Wednesday 12 June 2024


 June 11th.  Fine but the weather forecast predicted rain between 2 and 3 pm (and that is exactly when it fell)

Sunday we travelled via Easyjet from Stansted to Schipol.   Only a short flight with high security at Stansted, and virtually none at Schipol!   Easyjet has an unusual method of loading passengers onto the plane - presumably to ensure a quick turn around.  We were all passed through the boarding pass check and then herded onto the staircase leading down to the tarmac.  So three across and accompanied by the staff saying”please move forward there are other passengers boarding” we waited about twenty minutes while the air grew fetid and the temperature rose.   Tempers rose a little too!   Eventually we went out to the tarmac and up the stairs to the plane.   There was a back and front door and steps at each but everyone except one family used the front door so you can imagine the confusion as baggage went into overhead lockers and people scrambled to their seats.  We had seats 6a and 6b but of course, the passenger in seat 6c was already boarded and had three pieces of luggage with her - on her knees, between her knees and at her feet.  She and her baggage stood up and moved so we could sit down.   The stewardesses, few in number, offered no assistance nor did they check boarding passes and Easyjet with a reputation for being tough on luggage requirements is, in our experience, not so.

The flight was 40 minutes and very smooth and at Schipol we walked and walked and walked to the Baggage Claim.  It is a big airport.   Through Immigration where a cheerful young Dutchman said to Little Sister, “you were here last year!  Do you like it?”  He waved a hand and we were through, picked up our suitcases and with no customs check whatsoever exited by the Nothing To Declare gate.   Everybody was exiting by this gate.   

The taxi driver had to persuade his Satnav to accept the address which did nothing for my confidence but we did arrive safely and are now resident in Amsterdam for three weeks.   Little Sister’s grandson recognised her and there was a beaming smile of welcome but he was rather unsure of the woman with her and I got sideways looks for a while.

Somehow in the Easyjet leg of this journey I have caught a head cold so both Little Sister and I declared Monday a Day of Rest and devoted our time to entertaining The Grandson.   His mother, his grandmother and he had a morning at Montesorri and during the afternoon he thawed out sufficiently that I was allowed to read him a story.   His vocabulary has now grown to include “arnji “ which is sufficiently recognisable to warm the cockles of my heart.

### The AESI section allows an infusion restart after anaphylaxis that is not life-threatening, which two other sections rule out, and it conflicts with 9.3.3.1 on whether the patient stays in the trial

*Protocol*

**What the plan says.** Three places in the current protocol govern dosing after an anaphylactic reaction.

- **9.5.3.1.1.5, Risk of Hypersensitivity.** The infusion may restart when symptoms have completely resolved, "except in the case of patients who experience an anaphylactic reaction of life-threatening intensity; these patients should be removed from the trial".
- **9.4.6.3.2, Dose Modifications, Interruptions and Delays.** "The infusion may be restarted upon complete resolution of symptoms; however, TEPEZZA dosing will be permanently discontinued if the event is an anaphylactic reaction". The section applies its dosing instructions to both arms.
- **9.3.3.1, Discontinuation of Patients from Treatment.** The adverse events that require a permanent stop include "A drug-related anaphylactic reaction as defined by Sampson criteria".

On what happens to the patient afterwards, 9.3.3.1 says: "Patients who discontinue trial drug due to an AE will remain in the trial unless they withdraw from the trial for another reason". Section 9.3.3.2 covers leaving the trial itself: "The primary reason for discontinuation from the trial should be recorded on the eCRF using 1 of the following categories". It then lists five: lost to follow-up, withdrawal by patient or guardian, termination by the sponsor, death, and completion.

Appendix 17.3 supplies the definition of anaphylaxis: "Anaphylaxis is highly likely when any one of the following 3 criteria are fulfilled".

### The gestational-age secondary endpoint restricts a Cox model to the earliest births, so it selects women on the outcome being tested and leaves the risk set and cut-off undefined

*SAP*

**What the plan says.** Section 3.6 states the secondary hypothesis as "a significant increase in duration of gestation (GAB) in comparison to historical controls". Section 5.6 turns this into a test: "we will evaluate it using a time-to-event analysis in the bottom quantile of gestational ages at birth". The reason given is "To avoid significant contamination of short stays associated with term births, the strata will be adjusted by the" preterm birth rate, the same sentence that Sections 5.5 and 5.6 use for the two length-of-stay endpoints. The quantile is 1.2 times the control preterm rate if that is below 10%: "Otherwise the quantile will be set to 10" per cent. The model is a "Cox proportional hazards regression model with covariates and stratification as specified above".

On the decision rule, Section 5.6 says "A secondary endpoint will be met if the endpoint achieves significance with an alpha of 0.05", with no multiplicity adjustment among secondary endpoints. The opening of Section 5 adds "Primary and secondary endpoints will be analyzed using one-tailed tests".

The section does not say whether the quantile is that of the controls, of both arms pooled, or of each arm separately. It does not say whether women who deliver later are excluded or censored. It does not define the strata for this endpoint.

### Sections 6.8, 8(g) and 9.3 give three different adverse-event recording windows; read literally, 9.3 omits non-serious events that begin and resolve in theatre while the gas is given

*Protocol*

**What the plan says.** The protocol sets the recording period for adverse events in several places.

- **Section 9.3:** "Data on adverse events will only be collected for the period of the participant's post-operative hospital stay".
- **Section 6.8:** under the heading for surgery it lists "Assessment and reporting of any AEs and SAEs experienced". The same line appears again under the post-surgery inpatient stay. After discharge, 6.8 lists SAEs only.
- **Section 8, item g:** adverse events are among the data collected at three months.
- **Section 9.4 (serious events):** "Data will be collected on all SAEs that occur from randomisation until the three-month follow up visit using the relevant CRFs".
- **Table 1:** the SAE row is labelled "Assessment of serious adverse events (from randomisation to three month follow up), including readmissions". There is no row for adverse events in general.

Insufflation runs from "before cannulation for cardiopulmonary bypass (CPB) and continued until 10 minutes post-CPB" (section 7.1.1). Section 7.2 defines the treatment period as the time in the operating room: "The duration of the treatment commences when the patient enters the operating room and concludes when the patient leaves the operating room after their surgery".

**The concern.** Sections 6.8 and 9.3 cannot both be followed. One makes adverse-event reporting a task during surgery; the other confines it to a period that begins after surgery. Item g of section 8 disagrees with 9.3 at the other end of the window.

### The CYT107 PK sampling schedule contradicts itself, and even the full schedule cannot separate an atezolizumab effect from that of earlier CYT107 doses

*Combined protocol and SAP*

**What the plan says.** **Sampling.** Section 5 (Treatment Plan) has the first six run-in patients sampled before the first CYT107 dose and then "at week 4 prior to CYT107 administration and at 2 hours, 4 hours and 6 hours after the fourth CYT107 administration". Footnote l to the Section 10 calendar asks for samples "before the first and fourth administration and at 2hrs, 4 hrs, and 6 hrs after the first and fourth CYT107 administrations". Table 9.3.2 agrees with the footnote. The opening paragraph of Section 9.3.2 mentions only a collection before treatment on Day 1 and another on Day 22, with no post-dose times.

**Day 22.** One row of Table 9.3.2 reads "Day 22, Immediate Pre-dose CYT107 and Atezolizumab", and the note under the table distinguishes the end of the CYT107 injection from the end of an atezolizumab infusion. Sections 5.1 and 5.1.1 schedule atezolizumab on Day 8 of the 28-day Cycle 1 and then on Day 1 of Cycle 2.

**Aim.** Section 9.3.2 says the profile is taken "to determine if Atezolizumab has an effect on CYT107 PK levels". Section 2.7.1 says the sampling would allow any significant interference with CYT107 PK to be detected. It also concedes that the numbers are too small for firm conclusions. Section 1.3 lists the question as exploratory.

Tuesday morning Little Sister and I walked to the neighbourhood hairdresser where I got a tidy up and feel much better for it.   Then we caught a tram into Central Amsterdam.   Would you believe it?   For some reason the tram was diverted from the usual route but the “information person” on board kindly assisted.   We got off at Dam Place and walked a few blocks to find Stephen and Penelope, the renowned knitting shop.   It was smaller than I had expected, very well stocked and Very Expensive.   Here, for the first time, I had to not only enter the PIN of my credit card but sign the receipt too.  

Along that street were two stores selling rubber ducks.   

And many stores selling a wide variety of souvenirs including many varieties of artificial tulips.   The season is over so these may be the only ones I get to see.

Next door to Stephen and Penelope was a haberdashery store stocked to the gunwales with fabric, notions, buttons etc and many many customers.   We had a good look through there but I wasn’t persuaded to leave any € there.

We walked back to Dam Place and found The Corner Shop to have some lunch.   Both of us settled for a cup of tea, an omelette and toast and a glass of water.  The hot water came in a glass cup with the tea bag separate - the customer makes their own!  Here the brand seems to be Pickwick and it is certainly good but  has not knocked PG Tips from its prime position.

On the return journey we caught the tram to the stop for Albert Heijn, the supermarket.   Here we put the items through the self checkout and were mentally patting ourselves on our backs at managing all this in a foreign language when the machine stopped and a little message came up.  We had no idea what it was until a young girl on staff uniform came up and said she had to scan our items.   I asked why and her answer was “it’s a cultural thing” but she quickly agreed when I said “you do random checking”.  So I’m not really sure why.   To exit the store you must scan your till receipt before the gate will open.   From that one experience I’d say it’s easier to get into The Netherlands than out of an Albert Heijn store.

Amsterdam is just like I imagined.   Old buildings, canals, bicycles,

And in one street where we walked many shops offering cannabis.

And there are flowers


Maggie said...

I didn't realise you had family in Amsterdam, I hope you have a wonderful time and you certainly deserved that day of rest with all the sight-seeing you've been doing.
I've heard of Steven and Penelope's shop and how expensive it is, but nice to look around none the less.
Looking forward to hearing about the sights you see in your time there.

Clare-Aimetu said...

I don't think I've ever had baggage check goung into a country, always Customs/Immigration who stamp our passports. Hopefully you both feel better after a rest day. Enjoy Amsterdam, it's a lovely city with plenty to see.

Leonore Winterer said...

Oh, I had forgotten there was another leg to ypur trip - how fun, almost like a bonus chapter for us reading along from home! Hope you are enjoying your time in Amsterdam.